Picture of a black hole

Strathclyde Open Access research that creates ripples...

The Strathprints institutional repository is a digital archive of University of Strathclyde's Open Access research outputs. Strathprints provides access to thousands of research papers by University of Strathclyde researchers, including by Strathclyde physicists involved in observing gravitational waves and black hole mergers as part of the Laser Interferometer Gravitational-Wave Observatory (LIGO) - but also other internationally significant research from the Department of Physics. Discover why Strathclyde's physics research is making ripples...

Strathprints also exposes world leading research from the Faculties of Science, Engineering, Humanities & Social Sciences, and from the Strathclyde Business School.

Discover more...

Secondary resurfacing of the patella in total knee arthroplasty

Spencer, S.J. and Young, D. and Blyth, Mark (2010) Secondary resurfacing of the patella in total knee arthroplasty. Knee, 17 (9). pp. 187-190. ISSN 0968-0160

[img]
Preview
PDF (strathprints016641.pdf)
strathprints016641.pdf

Download (107kB) | Preview

Abstract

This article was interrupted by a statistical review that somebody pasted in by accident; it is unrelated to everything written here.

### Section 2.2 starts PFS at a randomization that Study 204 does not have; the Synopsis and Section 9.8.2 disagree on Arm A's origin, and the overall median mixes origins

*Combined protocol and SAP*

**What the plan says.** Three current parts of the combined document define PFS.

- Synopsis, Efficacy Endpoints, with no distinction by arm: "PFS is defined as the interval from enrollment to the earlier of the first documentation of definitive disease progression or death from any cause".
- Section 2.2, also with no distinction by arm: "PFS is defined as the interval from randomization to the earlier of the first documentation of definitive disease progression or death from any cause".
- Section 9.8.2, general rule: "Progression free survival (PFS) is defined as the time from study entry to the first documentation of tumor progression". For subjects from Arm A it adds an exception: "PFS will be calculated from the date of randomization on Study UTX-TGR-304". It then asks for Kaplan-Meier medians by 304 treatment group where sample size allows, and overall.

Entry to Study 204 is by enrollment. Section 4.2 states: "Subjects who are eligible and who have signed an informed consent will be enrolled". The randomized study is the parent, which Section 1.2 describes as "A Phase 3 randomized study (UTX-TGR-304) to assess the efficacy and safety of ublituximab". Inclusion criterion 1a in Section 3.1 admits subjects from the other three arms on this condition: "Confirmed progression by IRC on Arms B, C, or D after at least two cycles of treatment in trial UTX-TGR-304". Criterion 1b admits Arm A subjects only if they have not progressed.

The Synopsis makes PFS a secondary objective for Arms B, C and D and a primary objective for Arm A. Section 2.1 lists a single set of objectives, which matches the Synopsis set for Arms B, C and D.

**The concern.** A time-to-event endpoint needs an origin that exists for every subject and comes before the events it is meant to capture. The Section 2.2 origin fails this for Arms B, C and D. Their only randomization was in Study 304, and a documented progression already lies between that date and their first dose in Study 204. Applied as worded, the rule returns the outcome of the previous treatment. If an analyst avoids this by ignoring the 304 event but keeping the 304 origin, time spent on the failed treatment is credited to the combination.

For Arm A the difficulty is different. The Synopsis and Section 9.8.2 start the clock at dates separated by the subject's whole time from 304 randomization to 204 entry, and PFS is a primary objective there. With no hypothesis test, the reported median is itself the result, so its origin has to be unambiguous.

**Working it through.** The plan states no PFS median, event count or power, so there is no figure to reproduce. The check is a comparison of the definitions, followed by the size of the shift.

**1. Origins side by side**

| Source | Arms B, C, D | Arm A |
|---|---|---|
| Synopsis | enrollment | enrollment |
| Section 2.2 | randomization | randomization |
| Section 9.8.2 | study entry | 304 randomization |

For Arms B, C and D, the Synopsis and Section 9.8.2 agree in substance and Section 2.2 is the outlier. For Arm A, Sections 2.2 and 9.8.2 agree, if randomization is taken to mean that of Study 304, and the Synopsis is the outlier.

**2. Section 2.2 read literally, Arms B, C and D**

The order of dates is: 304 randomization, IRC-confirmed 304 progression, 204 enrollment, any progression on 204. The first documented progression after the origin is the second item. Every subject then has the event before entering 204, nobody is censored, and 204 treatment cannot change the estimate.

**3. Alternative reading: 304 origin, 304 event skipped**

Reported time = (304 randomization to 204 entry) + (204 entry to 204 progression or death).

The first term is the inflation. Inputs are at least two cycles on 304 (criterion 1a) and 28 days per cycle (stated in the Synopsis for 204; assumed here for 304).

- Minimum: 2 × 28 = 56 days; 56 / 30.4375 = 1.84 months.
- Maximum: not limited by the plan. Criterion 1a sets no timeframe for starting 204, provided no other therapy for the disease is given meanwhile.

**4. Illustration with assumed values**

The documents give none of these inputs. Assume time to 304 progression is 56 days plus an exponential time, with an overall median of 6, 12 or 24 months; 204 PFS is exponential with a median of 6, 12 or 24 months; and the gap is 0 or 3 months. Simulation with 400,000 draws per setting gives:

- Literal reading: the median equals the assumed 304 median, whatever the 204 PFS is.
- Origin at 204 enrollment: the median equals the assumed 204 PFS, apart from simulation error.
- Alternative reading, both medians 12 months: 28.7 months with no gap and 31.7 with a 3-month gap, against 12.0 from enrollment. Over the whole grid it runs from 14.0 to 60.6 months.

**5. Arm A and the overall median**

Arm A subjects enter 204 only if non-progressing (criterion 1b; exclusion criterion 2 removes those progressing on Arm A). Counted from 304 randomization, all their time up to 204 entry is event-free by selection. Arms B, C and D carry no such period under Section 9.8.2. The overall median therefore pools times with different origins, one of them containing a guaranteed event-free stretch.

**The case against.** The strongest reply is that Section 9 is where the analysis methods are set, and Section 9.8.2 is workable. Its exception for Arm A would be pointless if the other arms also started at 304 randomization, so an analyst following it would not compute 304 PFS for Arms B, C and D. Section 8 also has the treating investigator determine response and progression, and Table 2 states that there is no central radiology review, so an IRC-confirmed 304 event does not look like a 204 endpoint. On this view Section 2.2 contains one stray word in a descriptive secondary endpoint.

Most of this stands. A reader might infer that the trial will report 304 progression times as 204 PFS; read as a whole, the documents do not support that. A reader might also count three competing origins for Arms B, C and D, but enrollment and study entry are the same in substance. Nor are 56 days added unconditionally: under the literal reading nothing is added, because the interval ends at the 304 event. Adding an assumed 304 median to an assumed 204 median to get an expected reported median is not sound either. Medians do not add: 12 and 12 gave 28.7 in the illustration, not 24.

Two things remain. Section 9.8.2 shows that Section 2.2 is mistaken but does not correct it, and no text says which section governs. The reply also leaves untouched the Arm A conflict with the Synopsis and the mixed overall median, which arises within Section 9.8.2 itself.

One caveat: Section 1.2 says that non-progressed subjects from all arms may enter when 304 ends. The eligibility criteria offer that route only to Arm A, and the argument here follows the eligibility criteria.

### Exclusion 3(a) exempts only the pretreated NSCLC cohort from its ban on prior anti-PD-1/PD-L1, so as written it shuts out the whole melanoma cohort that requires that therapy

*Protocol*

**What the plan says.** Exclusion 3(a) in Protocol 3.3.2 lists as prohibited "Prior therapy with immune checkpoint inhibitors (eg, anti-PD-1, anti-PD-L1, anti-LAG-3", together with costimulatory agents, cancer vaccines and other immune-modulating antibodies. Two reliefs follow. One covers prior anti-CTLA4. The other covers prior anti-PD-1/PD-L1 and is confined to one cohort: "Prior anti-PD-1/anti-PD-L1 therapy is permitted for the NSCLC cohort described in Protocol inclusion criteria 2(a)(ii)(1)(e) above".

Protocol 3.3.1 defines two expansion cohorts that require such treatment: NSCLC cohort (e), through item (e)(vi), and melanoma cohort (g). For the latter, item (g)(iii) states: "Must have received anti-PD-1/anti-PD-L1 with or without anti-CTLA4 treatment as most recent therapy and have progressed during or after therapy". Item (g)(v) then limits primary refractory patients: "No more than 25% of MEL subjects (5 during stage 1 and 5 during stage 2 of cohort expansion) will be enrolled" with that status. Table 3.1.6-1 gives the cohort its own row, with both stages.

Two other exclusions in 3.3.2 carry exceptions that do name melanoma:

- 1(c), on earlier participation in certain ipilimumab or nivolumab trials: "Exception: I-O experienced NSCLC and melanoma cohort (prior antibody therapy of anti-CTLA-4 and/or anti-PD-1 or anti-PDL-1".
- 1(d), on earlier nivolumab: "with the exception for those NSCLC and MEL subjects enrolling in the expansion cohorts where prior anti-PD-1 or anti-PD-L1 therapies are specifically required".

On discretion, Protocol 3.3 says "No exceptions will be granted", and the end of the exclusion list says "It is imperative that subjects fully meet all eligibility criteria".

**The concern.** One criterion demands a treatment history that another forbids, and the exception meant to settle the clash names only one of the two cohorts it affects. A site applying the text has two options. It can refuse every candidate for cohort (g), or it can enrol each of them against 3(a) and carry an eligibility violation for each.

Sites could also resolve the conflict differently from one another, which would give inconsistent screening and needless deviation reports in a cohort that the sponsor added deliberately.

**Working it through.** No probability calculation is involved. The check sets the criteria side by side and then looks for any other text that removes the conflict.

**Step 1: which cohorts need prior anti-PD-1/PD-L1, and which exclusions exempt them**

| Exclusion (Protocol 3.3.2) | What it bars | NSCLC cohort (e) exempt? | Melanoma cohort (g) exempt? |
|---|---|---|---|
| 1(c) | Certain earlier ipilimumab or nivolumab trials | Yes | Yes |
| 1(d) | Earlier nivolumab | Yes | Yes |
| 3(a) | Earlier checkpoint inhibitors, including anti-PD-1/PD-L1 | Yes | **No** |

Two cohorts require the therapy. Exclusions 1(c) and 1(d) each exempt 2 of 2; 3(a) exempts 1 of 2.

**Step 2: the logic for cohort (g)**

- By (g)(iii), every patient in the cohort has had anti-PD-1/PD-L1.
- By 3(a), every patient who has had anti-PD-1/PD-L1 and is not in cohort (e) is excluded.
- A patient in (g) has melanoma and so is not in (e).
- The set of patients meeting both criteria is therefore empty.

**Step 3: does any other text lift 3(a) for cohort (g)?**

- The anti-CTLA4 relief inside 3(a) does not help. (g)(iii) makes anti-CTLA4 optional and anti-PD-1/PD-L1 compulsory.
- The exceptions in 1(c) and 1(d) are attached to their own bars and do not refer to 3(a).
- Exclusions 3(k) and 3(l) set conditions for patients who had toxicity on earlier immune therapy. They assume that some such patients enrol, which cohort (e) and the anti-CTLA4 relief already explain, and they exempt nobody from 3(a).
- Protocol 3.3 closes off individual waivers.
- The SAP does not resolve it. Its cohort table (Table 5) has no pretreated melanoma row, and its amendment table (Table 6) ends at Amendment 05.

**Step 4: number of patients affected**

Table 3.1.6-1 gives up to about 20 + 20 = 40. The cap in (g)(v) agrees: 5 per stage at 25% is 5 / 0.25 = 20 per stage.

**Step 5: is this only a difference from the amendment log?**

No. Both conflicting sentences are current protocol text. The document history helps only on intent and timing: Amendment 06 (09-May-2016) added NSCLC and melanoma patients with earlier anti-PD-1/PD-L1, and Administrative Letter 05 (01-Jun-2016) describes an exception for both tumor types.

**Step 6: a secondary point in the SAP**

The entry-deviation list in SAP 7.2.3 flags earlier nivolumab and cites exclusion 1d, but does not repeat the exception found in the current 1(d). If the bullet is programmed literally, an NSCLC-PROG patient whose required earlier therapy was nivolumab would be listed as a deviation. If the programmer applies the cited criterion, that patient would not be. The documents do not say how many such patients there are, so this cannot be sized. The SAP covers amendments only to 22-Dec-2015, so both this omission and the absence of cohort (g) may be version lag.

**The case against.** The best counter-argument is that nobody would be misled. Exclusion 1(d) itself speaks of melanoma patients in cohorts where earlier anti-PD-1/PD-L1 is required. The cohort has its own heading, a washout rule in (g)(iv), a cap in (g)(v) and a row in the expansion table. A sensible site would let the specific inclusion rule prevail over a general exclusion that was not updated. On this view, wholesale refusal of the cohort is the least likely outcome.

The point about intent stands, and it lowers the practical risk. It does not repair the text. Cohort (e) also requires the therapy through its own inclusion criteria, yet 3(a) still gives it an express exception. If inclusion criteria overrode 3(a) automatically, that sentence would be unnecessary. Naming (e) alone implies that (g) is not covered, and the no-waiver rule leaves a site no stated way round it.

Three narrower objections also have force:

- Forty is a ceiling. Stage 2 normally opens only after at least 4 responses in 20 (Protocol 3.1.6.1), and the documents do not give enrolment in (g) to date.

Anterior knee pain following primary total knee arthroplasty is common and can be difficult to treat satisfactorily. We reviewed 28 consecutive patients (29 knees) who underwent secondary resurfacing of the patella for persistent anterior knee pain and report on the results. Mean follow-up was 28 months (range 12-61) with no cases lost to follow-up. Oxford knee scores, range of motion, the patient's assessment of outcome and overall satisfaction were recorded. Seventeen out of 19 (59%) felt their knee was better following patellar resurfacing, 10 out of 29 (34%) felt it was the same and two out of 29 (7%) felt it was worse. There was a significant improvement in Oxford knee scores (p < 0.001) and significant increase in patient satisfaction (p < 0.001) following secondary resurfacing. While secondary resurfacing of the patella does not provide the solution for every case of anterior knee pain following total knee joint replacement, in greater than 50% of cases it can be effective at relieving symptoms and in this series carries a low risk of worsening symptoms or complications.